I'd like to hear what the august assembly here thinks of colocating options - DataCenter vs. a Telco facility.
The Telcos don't offer you as good support (or sometimes, any support). The DataCenters, on the other hand, are not regulated by the PUC (they do have redundant b/w from several different carriers, sometimes). So, the Telcos claim they have to be more reliable (and oftentimes, they have peering arrangements with another carrier). Also, I guess the no-frills b/w from a Telco should be cheaper relatively.
What do you think?
Also, is there a place that lists all the Colo options for a given city (I'm thinking Houston, TX)?
It really depends on the specific colos. For example, I once worked in a telco colo that was the pits. No enviromental monitoring for example. Also, keep in mind that telco colo often runs on DC, so you will either need DC equipment, or an inverter. Inverters add a point of failure.
Well I have been in a bunch in my time. I see it more of a mindset.
Telco Colo's: Likely no hands on support, Huge complex with lots of smaller CLEC's. Have 120VAC and -48VDC power, typically a rought more do it yourself kinda place. In my experience they charge more for stuff a typical webhost, server colocation guys take for granted and dont offer the hands on and managed bandwidth a colocation kinda person would need. This is where CLEC's, Telcos, Major ISP's and other types goto.
Datacenter. Typically have just 120VAC power. Typically have a managed bandwidth solution (IE ethernet handoff with a gateway address. Have techs there to assist in Remote hands type things, assist in simple admin type tasks. Will change tapes for you. Basically they try and fill a need for you company by being the guys near the servers.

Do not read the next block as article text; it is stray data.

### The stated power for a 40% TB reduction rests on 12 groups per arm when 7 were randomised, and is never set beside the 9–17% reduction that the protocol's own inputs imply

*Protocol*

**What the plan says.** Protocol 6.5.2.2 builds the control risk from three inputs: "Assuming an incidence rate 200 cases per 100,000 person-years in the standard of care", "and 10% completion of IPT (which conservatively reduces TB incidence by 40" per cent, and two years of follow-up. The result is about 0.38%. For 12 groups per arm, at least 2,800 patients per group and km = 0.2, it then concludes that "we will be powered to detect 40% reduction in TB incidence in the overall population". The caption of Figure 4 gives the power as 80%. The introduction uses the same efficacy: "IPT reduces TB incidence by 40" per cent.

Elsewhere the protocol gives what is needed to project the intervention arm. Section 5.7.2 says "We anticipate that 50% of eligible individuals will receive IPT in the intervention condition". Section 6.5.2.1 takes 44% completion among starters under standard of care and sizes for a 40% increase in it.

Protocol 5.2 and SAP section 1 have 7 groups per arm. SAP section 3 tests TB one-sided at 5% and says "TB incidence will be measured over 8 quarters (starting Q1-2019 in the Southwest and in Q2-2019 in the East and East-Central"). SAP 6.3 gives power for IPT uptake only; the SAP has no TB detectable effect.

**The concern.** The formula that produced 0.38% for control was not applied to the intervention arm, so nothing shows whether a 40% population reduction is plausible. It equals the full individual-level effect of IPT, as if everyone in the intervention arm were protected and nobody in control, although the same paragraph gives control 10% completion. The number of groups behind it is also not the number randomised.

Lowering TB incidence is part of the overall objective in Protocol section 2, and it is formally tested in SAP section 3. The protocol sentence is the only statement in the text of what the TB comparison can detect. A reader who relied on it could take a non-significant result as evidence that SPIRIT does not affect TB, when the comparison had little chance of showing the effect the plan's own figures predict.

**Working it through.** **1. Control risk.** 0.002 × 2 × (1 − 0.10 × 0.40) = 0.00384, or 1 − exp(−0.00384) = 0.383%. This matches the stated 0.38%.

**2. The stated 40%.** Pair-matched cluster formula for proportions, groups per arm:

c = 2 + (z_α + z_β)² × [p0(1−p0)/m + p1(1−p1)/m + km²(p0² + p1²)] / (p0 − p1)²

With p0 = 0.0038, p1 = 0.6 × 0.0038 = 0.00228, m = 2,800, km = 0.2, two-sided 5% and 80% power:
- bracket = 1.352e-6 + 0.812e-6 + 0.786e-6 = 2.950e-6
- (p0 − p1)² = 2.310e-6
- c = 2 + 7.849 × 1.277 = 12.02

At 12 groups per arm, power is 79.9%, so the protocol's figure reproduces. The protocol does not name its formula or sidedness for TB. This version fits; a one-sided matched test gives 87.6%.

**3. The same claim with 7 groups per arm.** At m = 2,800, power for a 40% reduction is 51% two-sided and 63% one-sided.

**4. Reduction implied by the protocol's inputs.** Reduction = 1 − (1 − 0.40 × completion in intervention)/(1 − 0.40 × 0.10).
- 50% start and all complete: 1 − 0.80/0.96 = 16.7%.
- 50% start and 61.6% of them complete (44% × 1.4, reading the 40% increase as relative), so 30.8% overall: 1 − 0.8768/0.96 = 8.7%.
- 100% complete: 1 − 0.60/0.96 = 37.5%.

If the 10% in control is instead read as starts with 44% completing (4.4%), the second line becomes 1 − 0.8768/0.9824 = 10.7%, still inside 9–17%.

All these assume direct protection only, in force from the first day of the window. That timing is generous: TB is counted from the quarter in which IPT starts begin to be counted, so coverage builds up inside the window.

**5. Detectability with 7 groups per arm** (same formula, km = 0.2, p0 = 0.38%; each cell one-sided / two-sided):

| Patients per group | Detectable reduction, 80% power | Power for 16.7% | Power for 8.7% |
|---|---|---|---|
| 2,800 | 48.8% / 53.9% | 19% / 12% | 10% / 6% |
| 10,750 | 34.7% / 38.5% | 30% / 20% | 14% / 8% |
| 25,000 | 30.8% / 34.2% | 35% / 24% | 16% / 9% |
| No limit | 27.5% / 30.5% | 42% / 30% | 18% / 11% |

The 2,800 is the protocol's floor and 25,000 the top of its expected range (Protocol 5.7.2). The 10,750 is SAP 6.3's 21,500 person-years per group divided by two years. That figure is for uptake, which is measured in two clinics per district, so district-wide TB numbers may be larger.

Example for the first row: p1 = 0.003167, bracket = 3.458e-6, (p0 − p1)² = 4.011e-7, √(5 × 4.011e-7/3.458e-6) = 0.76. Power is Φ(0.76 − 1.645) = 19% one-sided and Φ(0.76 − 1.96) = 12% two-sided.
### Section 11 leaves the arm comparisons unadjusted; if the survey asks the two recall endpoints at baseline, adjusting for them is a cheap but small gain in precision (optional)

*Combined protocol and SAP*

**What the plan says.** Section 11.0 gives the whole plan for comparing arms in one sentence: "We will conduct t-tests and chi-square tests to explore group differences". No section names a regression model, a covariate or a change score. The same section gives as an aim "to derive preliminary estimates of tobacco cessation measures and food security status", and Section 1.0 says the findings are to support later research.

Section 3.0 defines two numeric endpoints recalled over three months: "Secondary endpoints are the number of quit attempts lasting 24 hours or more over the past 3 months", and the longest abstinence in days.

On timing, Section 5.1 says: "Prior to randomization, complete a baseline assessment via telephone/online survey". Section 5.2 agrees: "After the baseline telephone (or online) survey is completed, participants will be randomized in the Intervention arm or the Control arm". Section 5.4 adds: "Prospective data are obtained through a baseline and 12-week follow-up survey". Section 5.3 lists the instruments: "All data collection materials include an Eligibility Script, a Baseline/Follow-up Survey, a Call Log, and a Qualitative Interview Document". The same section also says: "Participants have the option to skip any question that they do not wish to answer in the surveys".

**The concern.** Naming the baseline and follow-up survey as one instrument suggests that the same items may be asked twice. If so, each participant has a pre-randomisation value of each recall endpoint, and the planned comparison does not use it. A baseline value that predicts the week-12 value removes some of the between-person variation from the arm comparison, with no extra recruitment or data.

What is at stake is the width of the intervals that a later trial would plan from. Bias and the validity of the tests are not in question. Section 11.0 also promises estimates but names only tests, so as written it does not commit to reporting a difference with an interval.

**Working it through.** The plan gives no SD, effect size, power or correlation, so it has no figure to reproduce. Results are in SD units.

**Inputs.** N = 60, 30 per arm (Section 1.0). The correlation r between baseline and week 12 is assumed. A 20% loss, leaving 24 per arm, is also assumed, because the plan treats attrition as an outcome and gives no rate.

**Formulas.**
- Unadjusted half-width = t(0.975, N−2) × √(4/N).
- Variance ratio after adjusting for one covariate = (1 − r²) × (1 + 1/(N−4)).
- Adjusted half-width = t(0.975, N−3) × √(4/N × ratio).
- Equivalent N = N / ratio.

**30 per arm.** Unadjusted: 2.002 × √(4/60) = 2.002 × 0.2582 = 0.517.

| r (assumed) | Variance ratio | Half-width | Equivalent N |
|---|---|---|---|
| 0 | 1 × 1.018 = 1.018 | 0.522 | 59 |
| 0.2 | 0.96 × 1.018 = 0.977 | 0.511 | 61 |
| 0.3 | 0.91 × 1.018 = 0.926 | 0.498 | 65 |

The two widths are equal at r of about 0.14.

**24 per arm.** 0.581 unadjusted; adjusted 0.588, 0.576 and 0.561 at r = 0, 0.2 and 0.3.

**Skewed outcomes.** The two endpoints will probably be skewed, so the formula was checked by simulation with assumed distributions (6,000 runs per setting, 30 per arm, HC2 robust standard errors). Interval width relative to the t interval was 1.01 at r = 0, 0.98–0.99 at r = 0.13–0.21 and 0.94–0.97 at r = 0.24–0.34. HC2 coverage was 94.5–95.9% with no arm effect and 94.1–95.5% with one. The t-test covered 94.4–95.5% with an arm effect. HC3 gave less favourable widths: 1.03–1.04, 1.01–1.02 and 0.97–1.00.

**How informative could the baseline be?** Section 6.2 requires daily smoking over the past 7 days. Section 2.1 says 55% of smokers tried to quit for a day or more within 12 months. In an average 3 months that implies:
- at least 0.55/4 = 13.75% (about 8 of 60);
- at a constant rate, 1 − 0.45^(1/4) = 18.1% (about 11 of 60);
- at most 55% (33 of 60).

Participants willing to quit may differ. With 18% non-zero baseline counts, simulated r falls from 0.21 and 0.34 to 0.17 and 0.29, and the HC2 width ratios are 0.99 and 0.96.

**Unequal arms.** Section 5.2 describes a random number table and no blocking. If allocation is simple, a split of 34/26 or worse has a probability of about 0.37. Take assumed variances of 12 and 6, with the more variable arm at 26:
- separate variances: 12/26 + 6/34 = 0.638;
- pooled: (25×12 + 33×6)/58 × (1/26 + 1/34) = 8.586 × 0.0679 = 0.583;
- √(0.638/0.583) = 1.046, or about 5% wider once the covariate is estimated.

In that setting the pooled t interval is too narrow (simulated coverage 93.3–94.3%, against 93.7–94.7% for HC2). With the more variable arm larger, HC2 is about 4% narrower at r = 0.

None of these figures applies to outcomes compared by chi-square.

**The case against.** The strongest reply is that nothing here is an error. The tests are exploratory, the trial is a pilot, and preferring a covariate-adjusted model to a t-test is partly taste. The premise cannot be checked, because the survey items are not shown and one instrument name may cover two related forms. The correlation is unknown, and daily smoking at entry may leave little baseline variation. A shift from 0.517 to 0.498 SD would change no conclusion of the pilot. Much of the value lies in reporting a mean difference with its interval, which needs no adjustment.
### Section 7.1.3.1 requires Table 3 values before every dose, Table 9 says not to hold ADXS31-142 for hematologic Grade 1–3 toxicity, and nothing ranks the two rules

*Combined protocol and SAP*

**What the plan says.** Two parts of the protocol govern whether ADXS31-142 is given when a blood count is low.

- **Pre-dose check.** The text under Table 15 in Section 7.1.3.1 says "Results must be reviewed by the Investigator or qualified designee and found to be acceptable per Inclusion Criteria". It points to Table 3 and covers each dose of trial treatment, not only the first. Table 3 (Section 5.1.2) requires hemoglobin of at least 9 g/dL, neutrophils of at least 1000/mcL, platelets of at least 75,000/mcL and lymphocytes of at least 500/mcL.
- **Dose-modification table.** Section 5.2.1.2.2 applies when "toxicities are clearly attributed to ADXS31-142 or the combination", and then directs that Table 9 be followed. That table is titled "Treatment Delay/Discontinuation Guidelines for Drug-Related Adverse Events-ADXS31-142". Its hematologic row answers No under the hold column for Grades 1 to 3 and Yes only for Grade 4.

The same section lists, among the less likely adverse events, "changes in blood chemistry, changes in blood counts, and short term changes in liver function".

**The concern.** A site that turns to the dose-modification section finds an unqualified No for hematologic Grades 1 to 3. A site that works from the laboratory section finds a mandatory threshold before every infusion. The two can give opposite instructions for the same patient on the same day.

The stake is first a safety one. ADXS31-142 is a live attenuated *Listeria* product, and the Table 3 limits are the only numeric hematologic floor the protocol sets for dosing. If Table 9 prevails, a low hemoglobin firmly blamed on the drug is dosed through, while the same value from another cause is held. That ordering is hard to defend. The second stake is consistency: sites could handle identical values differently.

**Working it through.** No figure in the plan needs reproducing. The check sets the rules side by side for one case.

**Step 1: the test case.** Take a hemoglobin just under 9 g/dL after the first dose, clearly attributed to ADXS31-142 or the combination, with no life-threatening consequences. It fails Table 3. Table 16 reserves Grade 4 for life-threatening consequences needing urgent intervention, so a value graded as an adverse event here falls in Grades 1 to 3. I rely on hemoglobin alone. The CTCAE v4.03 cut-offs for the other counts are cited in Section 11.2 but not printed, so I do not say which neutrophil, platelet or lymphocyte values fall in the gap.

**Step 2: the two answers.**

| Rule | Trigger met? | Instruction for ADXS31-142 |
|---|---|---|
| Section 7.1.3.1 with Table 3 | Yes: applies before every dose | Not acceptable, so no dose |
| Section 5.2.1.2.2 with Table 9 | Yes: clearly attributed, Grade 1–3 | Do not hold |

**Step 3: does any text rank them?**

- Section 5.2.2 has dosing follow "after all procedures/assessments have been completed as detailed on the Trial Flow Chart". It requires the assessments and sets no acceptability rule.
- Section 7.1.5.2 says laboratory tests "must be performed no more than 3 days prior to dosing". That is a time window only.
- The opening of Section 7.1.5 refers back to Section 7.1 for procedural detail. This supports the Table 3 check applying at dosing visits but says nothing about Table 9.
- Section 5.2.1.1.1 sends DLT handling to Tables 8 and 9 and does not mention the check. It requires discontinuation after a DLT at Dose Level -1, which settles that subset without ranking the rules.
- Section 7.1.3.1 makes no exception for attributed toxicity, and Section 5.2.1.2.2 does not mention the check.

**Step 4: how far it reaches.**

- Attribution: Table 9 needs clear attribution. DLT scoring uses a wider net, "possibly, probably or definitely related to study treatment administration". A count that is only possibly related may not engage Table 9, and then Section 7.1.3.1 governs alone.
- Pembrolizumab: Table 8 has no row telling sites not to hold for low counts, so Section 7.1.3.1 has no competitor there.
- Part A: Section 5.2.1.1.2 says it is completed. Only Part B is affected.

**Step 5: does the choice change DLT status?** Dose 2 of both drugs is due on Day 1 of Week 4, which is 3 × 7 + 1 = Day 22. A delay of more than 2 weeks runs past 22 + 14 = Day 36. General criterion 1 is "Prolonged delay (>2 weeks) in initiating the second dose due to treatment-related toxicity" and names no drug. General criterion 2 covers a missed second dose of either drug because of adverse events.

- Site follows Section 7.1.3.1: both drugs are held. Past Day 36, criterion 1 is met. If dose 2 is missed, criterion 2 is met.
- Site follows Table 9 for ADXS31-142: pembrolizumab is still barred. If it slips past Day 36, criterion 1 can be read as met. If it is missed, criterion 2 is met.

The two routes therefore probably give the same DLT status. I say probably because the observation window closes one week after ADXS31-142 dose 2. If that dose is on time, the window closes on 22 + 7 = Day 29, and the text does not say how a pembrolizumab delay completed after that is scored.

I personally run a datacenter. Take one of my customers today. I get a call at 8am from a guy. He needs me to check he tape drive in his tape backup device in his cage cuase it's not working right. Come to find out the tape in the tape media is broken. All in the same phone call I eject the tape and throw a new one in there and he's rolling.
Or another example. This afternoon my datacenter staff get's an alert that one of our customers main webservers went down. We call the customer and dont get in touch with him. Since we have talked to him 2 times this week we decide to be a bit proactive and open his rack and plug a monitor up to the hung machine and find out it rebooted and is hanging waiting for a yes/no answer to a FSCK on startup. We do the fsck and the box comes bakc up and online, then when my tech is updating the trouble ticket and sending a email to this same customer he walks into the NOC in a mad panic. We then get to chuckle and let him know his box hd hung on a FSCK and he is online now. He sits down and check a few things, is happy and goes home.
The above two stories are typical of a Datacenter and something that is unheard of in a Telco situation.